Megan Nic Ruairí – In Conversation with RCC SOUNDS

Wednesday October 14, 2020
RCC Sounds 28

Megan Nic Ruairí has made the big leap of pursuing a full-time career in music.

A singer songwriter from North-West Donegal, telling stories of romanticised love and self-exploration, Megan realised during lockdown that now is the time to give everything to what she loves

The young singer embodies a massive sense of pride for her Irish heritage despite being born in London and raised in Nottingham, England.

Her Irishness resonates confidently in her compositions without swaying far from a unique contemporary sound. You can clearly sense a patriotic love for the Irish language and poetry which enriched her young life in Donegal.

Megan is deeply influenced by nature, sense of place and its effects on one’s soul. With most of her songs written from a piano facing the sea, the musician has always struck inspiration from the beautiful landscapes of her home in Rann na Feirste.

So much so, that the seascapes heard on her debut single (Can’t Trust The Moon) were recorded below her house tying her art to that which inspires her, accentuating an integral aspect of the song.


Megan is also part of the well-known musical family group, Clann Mhic Ruairí.

Megan comes from a musical family, Clann Mhic Ruairí, well-known for their contribution to the Irish music scene, having toured extensively throughout the world.

Aside from performing alongside her family, Megan has appeared on many BBC productions performing ‘Can’t Trust the Moon’ and has sung on national radio gaining her a vast universal following as a solo artist.

Unfortunately, like all musicians in Ireland, a lot of her plans for the summer were placed on hold this year.

She said: “Clann Mhic Ruairí’s missed out on tours and shows abroad and for myself, I missed out massively on festivals and the likes. I feel like people will have developed a new love for music and the arts after all this and the music industry will spark back up again once it can.

“I bloody can’t wait to be able to stand in the pouring rain surrounded by my close friends listening to live music at a festival again though that’s for sure.”

Megan considered herself extremely lucky to get home to Rann na Feirste from Dublin just before lockdown started. “I found it both comforting and overwhelming to be there for such a long time, but it definitely inspired me to write a lot of music that I’m very exciting to perform once I can.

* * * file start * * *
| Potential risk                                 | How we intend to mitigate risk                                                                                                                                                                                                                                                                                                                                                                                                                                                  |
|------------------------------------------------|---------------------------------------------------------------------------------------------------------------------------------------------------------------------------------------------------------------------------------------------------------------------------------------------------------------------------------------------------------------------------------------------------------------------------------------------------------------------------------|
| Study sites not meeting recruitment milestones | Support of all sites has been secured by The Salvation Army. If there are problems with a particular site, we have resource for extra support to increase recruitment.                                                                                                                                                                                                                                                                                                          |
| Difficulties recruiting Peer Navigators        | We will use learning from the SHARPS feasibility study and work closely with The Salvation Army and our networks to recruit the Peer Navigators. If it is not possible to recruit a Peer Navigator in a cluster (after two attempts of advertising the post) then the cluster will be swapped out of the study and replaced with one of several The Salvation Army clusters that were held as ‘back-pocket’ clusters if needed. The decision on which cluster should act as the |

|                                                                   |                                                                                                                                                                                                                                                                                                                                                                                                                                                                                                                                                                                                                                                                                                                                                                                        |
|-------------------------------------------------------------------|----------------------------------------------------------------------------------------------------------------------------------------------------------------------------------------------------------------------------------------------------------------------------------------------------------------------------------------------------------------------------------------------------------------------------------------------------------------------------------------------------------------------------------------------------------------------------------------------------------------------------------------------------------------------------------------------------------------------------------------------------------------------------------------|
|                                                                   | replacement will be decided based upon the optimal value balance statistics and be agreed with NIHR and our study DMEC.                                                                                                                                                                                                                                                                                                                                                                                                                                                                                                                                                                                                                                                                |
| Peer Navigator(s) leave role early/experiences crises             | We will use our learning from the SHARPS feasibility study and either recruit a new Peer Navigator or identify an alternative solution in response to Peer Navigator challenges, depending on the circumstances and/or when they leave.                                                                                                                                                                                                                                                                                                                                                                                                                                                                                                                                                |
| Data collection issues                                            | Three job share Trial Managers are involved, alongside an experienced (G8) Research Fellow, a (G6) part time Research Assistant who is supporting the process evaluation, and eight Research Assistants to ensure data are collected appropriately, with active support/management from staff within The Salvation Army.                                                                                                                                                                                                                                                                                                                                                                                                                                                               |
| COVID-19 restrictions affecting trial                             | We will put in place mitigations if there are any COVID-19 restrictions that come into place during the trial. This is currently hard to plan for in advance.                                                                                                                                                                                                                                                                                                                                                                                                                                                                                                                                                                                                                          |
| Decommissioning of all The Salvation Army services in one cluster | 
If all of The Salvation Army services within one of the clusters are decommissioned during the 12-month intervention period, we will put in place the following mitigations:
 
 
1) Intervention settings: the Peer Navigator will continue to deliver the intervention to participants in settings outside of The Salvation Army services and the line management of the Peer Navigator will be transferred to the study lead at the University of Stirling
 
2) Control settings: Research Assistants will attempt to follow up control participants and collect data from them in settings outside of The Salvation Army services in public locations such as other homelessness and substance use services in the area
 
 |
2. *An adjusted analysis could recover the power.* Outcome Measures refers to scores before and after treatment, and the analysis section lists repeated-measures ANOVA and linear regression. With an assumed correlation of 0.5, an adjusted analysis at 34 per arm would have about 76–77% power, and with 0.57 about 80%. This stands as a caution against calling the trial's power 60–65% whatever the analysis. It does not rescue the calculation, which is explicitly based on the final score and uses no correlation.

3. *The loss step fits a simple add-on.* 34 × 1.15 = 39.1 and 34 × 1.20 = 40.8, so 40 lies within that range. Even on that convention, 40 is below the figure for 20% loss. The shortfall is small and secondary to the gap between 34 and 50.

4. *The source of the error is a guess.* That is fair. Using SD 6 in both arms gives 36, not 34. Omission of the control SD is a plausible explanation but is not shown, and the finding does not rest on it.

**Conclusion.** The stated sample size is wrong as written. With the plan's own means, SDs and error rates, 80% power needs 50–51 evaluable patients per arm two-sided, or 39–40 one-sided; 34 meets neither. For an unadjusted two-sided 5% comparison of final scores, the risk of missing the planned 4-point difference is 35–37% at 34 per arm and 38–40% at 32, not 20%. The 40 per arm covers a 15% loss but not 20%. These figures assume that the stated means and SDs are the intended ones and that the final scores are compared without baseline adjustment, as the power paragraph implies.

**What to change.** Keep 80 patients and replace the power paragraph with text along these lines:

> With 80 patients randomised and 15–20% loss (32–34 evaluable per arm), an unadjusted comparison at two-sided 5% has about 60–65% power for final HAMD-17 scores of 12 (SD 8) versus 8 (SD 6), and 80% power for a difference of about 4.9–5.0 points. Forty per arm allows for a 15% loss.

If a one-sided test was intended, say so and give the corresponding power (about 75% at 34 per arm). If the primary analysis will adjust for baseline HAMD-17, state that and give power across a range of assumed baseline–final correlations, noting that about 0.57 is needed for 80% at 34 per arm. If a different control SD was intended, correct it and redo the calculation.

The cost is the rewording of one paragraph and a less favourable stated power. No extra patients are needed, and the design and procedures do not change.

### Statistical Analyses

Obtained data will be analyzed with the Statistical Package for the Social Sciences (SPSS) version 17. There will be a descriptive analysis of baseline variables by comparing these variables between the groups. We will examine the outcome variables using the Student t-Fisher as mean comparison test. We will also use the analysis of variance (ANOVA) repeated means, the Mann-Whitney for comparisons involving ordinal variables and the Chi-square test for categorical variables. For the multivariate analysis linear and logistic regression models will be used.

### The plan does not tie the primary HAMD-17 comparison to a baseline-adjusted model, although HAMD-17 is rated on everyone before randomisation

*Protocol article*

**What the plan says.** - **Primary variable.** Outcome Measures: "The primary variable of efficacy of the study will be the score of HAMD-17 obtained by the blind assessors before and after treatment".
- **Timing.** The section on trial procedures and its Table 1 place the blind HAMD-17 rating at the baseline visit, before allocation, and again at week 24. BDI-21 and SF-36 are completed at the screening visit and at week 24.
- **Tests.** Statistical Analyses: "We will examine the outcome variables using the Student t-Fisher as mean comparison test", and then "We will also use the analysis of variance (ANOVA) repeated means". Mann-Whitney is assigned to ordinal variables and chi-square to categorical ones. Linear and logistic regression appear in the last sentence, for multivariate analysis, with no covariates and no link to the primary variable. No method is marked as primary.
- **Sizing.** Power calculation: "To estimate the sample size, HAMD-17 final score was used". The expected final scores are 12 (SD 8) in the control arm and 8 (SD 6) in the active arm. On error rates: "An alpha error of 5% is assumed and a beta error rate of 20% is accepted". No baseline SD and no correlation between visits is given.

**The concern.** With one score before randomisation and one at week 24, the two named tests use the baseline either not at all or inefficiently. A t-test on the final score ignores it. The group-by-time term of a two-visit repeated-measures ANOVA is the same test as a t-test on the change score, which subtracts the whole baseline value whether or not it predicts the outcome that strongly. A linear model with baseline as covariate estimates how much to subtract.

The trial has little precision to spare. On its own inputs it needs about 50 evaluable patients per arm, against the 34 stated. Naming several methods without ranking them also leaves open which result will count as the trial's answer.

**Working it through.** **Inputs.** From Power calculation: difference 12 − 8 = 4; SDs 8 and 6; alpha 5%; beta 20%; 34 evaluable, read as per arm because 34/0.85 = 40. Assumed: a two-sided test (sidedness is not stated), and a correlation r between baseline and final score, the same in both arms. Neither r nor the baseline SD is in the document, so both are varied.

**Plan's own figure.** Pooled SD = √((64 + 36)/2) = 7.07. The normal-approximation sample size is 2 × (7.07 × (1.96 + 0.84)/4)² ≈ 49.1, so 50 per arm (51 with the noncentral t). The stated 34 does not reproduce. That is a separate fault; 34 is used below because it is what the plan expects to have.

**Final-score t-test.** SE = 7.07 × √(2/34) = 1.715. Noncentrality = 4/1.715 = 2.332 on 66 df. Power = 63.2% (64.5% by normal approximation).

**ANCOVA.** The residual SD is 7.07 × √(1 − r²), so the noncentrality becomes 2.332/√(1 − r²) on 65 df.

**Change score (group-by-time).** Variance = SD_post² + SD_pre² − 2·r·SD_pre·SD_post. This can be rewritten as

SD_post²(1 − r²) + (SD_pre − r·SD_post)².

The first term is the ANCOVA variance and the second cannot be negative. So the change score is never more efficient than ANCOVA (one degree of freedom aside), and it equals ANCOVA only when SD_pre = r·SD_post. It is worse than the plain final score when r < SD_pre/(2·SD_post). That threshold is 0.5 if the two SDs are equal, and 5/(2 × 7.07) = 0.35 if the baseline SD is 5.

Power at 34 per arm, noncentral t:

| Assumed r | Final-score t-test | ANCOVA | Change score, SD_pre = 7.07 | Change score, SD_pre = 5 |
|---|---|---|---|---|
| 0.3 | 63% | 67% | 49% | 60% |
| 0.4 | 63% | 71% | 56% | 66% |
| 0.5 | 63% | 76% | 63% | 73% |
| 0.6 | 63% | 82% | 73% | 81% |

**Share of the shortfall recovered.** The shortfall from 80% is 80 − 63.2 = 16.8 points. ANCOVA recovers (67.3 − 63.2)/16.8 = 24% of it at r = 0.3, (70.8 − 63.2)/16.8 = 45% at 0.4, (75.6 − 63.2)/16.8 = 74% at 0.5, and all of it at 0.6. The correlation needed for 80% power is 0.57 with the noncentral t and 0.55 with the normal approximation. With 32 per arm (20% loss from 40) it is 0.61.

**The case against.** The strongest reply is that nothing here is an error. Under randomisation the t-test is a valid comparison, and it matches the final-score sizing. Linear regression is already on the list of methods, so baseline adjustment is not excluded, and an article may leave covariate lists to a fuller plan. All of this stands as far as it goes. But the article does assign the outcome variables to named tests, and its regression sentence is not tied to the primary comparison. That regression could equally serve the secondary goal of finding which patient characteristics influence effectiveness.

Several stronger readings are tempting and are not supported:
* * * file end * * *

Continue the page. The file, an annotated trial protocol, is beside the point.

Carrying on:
“I tried to really reconnect with myself without the pressures of work and having to be social. So I used the time to go for walks on the beach with my family, watch films, listen to music and read and that ignited a lot of creativity for me that I hadn’t been able to access for a long time.”


Megan released her debut single, Can’t Trust The Moon, at the height of lockdown in April, but said it was ‘actually a blessing in disguise’.

“I had a lot of anxiety surrounding the release as I was doing and planning everything on my own. Having to organise a launch gig etc scared the hell out of me because I was worried no one would buy tickets, as people hadn’t really heard my music yet.

“So once that pressure was gone I just fully immersed myself in doing what I thought would be the most beneficial release for me.

“Thankfully, the track and video had been recorded before lockdown. So I worked close with Cian Synnott and Ryan Hoban (who are just legends) over e-mails and texts to turn it all into something I’m incredibly proud of.

“My family did all my photography for me and helped me with press releases and e-mails. So it turned into a wee family affair that makes it all the more special.”

Megan is working on a lot behind the scenes at the moment and hopes to make a number of announcements very soon. “I’m writing constantly and building up a repertoire of songs old and new. I’m getting back into the swing of things in regard to gigs too, which is exciting.

“Being in lockdown made me realise that now is the time to give everything to what I love instead of working a job that drains my energy. So I’m very excited to get back into the music industry and start performing live again.”


‘Good for my chroí’ is a collection of music that simply just does something unexplainable to her heart, Megan said.

“Every song on this playlist accounts for a memory, a person, or a feeling. From dancing to China Girl drunk with my family in the kitchen, to thinking my soul is going to explode when I hear The Whole of the Moon for the hundredth millionth time.

“From watching my mother sing ‘City of Chicago’ in a state of pure happiness after months of pain, to singing ‘The Auld Triangle’ down some random street in France with Clann Mhic Ruairí at 5am. I can’t even begin to write about all the countless nights in and nights out with my beautiful friends dancing to these songs.

Ultimately, Megan said, every record brings her to a moment of feeling pure love. “From those I love and guarantee you’ll not find me too far away from dancing, crying, singing or laughing, to this playlist because it’s just what’s good for my chroí.”



The Regional Cultural Centre, Letterkenny is proudly funded by Donegal County Council and Arts Council Ireland.